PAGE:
I just read my horoscope. It states: “You feel as if you are being pulled like taffy as you listen to both sides of a story. Encourage the parties involved to respect each other’s differences.”
Welcome to mediation… and to life! My horoscope reads like a “best practices” maxim for mediators, and for the rest of us as well.
When someone tells me about a situation or another person’s behavior or actions, my mediator mindset automatically responds: “Hmm. I wonder if there is another side to this story.” Or, “What would the other person say about that?” It’s undeniable: there are ALMOST ALWAYS two sides (or more!) to every story.
When mediating a case, or talking about an incident or another person, it’s commonplace to “cherry-pick” the facts or slant our version to gain our listener’s sympathy, if not agreement. It’s likely that the other party is doing the same thing. In fact, both parties may think they’re telling the truth. Can there be more than one truth?
Before venturing into that thicket, imagine what would happen if we were embedded with an “anti-taffy/truth-seeking” microchip. This device would trigger us to ask whether there’s another account of what we’re hearing. “Is my friend leaving something out?” What if we withheld judgment on what someone is telling us until we heard the other side’s version? How would that impact our assessment of what we’re hearing?
Equipping our bodies with an “anti-taffy/truth-seeking” microchip is pure science fiction. At least, for now. But what if we behaved as if we were equipped with one? If every time we heard someone complain about a situation or another individual, our “I-wonder-what-the-other-guy-would-say- about-this” response mechanism clicked in?
It may minimize our penchant for gossip, idle chatter, and (need I say?) downright fabrication. It may even make us pause and think when we’re the one complaining.
And take the stretch out of taffy!
Beyond Dispute Associates
© Sig Cohen and Beyond Dispute Associates, 2014. Unauthorized use and/or duplication of this material without express and written permission from this blog’s author and/or owner is strictly prohibited. Excerpts and links may be used, provided that full and clear credit is given to Sig Cohen and Beyond Dispute Associates with appropriate and specific direction to the original content. – See more at: http://toughconversations.net/what-i-love-about-elder-mediation
Cousin Lyn says
Great column Sig! Never has two sides to the story been so true as in today’s world!!
Paul Kemp says
The answer to your question whether there can be more than one truth, is unquestionably ‘Yes’. I have a vivid recollection of the time when I had a PA who had a degree in philosophy and a doctorate in theology (don’t ask why she was working as a lawyer’s PA – it’s a long story and not relevant). But we had some fascinating discussions. He doctoral thesis was about epistemology – the study of truth – so she knew a thing or two about it. The epiphany moment for me was when she came into my office and I commented that I was sure that the chap I had just seen had been telling me ‘the truth’. ‘Yes Paul’, she replied, ‘but whose truth?’ A reading of chapter 2 of the Monk/Winslade volume ‘Narrative Mediation – A new approach to conflict resolution’ dealing with the theoretical underpinnings of Narrative Mediation completed my education on this theme. I recommend the reading of that chapter to any lawyer or mediator who still believes that there is only one truth in their cases. Nowadays, I work on the basis that absolute truth is something to seek in theology (and even there I will usually find more than one interpretation of the truth), not in family dispute resolution. There are many discourses that direct our narratives as well as many interests that will mould our constructive of the way we narrate our ‘truths’. Getting mediation clients to listen to each other’s truths is a challenge, but one worth confronting.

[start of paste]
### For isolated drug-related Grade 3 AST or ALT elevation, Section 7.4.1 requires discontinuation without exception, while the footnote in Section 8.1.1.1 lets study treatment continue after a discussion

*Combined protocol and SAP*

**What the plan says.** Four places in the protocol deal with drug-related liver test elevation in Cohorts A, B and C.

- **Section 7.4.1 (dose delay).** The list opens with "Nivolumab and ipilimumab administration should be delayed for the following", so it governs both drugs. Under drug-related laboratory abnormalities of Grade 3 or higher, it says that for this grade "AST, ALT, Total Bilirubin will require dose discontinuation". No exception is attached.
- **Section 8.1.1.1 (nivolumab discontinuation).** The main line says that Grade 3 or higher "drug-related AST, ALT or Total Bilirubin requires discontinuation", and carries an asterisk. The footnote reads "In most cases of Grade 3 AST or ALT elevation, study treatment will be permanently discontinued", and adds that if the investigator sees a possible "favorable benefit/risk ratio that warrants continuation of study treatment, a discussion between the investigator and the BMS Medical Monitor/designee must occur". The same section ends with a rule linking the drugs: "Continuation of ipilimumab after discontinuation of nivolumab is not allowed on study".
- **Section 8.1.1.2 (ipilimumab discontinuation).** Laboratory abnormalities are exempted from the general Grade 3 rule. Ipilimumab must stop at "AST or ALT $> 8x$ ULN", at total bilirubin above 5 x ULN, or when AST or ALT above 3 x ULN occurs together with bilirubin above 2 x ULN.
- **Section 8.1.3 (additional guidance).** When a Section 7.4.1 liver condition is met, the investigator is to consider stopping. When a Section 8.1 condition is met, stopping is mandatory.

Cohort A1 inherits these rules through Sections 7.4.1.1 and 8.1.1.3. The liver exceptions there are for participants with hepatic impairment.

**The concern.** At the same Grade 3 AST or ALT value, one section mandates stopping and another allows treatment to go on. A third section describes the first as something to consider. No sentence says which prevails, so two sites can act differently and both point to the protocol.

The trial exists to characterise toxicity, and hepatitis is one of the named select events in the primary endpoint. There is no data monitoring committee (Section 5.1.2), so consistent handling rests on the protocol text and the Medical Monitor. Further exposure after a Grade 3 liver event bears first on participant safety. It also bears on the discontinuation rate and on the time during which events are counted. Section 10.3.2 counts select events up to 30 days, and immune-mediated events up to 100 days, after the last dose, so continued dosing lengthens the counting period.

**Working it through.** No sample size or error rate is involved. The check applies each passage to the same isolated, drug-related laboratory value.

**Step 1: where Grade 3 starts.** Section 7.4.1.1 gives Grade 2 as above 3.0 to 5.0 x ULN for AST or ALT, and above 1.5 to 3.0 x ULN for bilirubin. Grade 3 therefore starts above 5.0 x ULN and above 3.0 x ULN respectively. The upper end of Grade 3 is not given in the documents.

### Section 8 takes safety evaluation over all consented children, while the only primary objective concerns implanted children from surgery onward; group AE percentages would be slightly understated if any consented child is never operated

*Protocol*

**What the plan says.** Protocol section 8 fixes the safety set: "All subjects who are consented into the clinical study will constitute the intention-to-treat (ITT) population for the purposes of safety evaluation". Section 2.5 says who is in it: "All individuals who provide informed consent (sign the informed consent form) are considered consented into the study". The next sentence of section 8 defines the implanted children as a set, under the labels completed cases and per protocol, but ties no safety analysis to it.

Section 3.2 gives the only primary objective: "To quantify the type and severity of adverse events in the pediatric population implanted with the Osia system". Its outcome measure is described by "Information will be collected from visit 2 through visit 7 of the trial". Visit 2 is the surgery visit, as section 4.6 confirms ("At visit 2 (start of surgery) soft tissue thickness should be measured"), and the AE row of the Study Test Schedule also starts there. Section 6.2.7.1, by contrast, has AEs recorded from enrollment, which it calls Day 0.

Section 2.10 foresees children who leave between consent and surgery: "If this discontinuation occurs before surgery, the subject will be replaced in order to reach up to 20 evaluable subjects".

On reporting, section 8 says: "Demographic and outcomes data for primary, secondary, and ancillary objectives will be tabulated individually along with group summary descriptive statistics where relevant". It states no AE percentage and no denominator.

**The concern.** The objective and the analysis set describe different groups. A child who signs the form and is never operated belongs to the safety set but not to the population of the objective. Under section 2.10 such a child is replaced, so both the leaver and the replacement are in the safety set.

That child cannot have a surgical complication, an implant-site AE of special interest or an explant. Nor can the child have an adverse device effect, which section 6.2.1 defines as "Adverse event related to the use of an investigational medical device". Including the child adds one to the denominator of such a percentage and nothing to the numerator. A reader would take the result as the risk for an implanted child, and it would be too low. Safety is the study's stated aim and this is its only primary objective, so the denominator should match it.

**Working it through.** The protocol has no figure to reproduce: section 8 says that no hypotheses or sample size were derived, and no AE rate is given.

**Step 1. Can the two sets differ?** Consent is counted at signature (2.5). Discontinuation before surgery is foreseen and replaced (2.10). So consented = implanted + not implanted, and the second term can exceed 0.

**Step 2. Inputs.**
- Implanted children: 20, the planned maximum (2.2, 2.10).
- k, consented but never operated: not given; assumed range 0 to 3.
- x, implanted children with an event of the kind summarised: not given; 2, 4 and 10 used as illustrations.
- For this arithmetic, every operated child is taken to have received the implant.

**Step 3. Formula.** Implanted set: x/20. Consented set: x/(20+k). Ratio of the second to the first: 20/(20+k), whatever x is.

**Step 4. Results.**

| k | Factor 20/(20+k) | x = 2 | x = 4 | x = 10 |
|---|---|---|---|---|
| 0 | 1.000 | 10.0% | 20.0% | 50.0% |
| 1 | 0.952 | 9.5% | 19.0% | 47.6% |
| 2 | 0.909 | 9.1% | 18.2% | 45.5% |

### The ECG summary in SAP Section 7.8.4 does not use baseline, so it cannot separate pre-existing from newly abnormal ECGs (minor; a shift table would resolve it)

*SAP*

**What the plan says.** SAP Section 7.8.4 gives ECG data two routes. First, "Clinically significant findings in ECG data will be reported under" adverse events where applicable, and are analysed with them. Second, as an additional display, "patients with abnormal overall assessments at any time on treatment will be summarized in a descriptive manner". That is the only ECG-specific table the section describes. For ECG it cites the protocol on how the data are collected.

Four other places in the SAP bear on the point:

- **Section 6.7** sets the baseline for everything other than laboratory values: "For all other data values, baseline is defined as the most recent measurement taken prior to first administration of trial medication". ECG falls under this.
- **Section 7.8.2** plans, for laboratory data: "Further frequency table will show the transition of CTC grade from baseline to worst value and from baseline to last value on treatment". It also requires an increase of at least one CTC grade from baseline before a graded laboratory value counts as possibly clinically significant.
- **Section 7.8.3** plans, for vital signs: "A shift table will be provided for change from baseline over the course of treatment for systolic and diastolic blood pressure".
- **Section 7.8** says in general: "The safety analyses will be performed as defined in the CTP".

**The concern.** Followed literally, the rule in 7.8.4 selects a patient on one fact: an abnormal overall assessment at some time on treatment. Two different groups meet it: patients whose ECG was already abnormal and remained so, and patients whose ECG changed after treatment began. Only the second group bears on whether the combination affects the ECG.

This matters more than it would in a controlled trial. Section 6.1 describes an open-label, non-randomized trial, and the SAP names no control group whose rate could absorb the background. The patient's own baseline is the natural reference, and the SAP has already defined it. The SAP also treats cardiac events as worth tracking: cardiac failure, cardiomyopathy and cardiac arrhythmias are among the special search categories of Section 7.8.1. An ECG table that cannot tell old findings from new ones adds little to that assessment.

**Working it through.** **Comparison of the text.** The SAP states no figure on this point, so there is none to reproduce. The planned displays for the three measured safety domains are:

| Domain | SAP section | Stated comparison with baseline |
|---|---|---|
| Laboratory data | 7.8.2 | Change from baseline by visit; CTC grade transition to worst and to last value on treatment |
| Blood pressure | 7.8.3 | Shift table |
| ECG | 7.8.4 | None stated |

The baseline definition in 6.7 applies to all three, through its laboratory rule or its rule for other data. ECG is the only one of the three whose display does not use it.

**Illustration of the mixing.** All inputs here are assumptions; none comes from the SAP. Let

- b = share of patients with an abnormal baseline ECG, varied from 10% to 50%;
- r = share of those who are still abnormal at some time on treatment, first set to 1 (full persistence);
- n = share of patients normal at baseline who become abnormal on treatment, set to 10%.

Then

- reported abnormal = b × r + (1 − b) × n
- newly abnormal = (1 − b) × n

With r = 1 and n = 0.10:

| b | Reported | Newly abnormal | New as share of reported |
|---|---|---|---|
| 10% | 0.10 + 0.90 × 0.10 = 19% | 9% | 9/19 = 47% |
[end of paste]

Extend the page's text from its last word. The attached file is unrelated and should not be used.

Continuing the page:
Andy Jewell says
Discerning the “truth” is less important than not falling for a lie.
Marie Robbins says
I was always told by my father when I began to study mediation and arbitration, that are three sides to every story, the two sides and then the truth.
Lisa Scholz says
What a simple but crucial reminder for mediators and anyone else hoping to resolve a conflict in any walk of life. I was sitting in a courtroom where I volunteer as a civil harassment mediator and the stories during a particular trial were not adding up. They were both extremely convincing and the judge said as much. She added that people will often see the same situation in a completely different way; that they are not necessarily lying but not remembering it accurately. Until the chip is available, identifying both sides/perspectives of a conflict is a necessity.
Nancy Radford says
Our version of truth and our memories are coloured by our viewpoint, our interpretation of what is happening, and what we know of the story behind what we see. What we remember is what was important to us and what emotions we felt at the time. The more we remember that we all see things through different eyes and tell ourselves different stories, the more we realise that because I am telling my truth it does not mean your truth is false…substituting “and” for “but” in the statement below then ending it with “so?” can set off a new train of thought as you accept both statements as true and look to reconcile them.
Carolyn Parr says
Thanks, Nancy, for your reminder of the and/but dichotomy. I like the “So?” on the end, a new thought for me.